Chad talks a lot about the cycle failures. If you think about a student who goes to school in first grade, like every student goes to the first grade as, “I got my backpack on, and my new shoes, I’m ready to go!” right? “I’m gonna be awesome!” And they go on to try really hard and they get an F, “You failed.” “That’s all right; I’m gonna try again next year.”

Second grade, they go and they’re pumped up. “I’m gonna try really hard to do awesome.” “You failed, you get an F.” “Okay. All right, I’m gonna try really hard next year.”

And again, by the time they hit that fifth, sixth grade, they start doing some quick math in their head, and they’re like, “Huh, you know, if I try really, really hard, I get an F. But if I don’t do anything at all, I also get an F. That’s a lot easier.” Boom, stamped with unreachable. And what happens is, unfortunately, they get kind of written off. And so then, you get this little, like, “Oh, watch out for so and so; he’s unreachable. You’re not going to like him. He’s a trouble. He’s gonna…” whatever.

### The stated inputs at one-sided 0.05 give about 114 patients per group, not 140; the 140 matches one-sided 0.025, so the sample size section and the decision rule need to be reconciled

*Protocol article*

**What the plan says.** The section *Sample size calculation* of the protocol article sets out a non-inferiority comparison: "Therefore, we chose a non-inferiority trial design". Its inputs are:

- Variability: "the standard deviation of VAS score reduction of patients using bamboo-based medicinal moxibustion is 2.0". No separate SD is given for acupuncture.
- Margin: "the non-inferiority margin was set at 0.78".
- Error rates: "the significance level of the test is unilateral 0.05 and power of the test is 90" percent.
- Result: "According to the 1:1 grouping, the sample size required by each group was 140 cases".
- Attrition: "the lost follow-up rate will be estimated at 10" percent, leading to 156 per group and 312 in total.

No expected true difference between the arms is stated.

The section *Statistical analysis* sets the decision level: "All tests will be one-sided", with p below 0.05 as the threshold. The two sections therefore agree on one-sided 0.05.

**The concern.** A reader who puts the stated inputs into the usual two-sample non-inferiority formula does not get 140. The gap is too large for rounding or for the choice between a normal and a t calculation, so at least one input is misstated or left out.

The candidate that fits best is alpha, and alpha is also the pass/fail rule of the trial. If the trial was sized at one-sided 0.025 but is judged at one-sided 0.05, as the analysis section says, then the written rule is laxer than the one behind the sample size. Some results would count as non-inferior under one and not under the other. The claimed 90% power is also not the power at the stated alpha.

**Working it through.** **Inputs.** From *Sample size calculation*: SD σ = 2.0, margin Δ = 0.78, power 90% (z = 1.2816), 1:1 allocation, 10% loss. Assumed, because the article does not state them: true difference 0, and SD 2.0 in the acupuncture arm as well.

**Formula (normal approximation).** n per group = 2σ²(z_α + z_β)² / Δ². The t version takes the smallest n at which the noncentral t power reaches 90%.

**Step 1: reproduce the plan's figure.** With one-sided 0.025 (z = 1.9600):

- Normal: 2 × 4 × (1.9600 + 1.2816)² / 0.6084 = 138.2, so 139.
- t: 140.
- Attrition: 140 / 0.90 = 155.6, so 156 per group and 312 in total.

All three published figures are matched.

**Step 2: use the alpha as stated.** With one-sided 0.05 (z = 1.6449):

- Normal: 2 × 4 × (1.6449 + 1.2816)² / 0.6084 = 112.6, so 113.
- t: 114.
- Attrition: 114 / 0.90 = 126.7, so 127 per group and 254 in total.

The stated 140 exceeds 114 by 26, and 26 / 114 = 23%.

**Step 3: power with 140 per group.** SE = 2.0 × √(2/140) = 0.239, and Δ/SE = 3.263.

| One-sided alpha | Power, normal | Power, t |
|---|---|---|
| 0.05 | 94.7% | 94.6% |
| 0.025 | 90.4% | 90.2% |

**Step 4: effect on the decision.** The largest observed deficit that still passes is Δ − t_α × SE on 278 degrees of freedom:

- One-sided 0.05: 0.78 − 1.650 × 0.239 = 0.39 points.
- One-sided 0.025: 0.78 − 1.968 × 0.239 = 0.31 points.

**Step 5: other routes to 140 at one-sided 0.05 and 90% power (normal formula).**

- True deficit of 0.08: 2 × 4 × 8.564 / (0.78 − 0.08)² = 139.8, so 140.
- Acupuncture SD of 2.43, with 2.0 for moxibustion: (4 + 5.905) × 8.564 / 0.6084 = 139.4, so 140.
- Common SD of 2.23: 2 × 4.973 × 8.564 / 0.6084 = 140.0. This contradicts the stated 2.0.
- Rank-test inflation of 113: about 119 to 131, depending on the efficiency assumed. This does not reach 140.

And the difference is when a teacher chooses to say, “Yeah, I don’t accept that. I’m going to figure out what’s really happened. Why are they struggling?” And in Chad, this is actually, like, I love the asset, because actually, you know the story Chad tells a lot about one of his students, Jesse, who was that kid. He was a kid who was on all those lists that teachers don’t have on the top 10. And it actually ended up where Chad had him at the end of the day, and for a couple weeks, Chad never saw him.

So he thought maybe he moved, because transferring was pretty common in those types of community and stuff. But he asked his colleagues, like, “Where’s Jesse? I haven’t seen him today.” “He was just getting kicked out of class before he gets to yours. He’s getting sent down to school suspension.” Then Chad asked if he could go get him, worked out a deal with his principal and stuff, and actually started going to get him, because he had delta relationship with Jesse.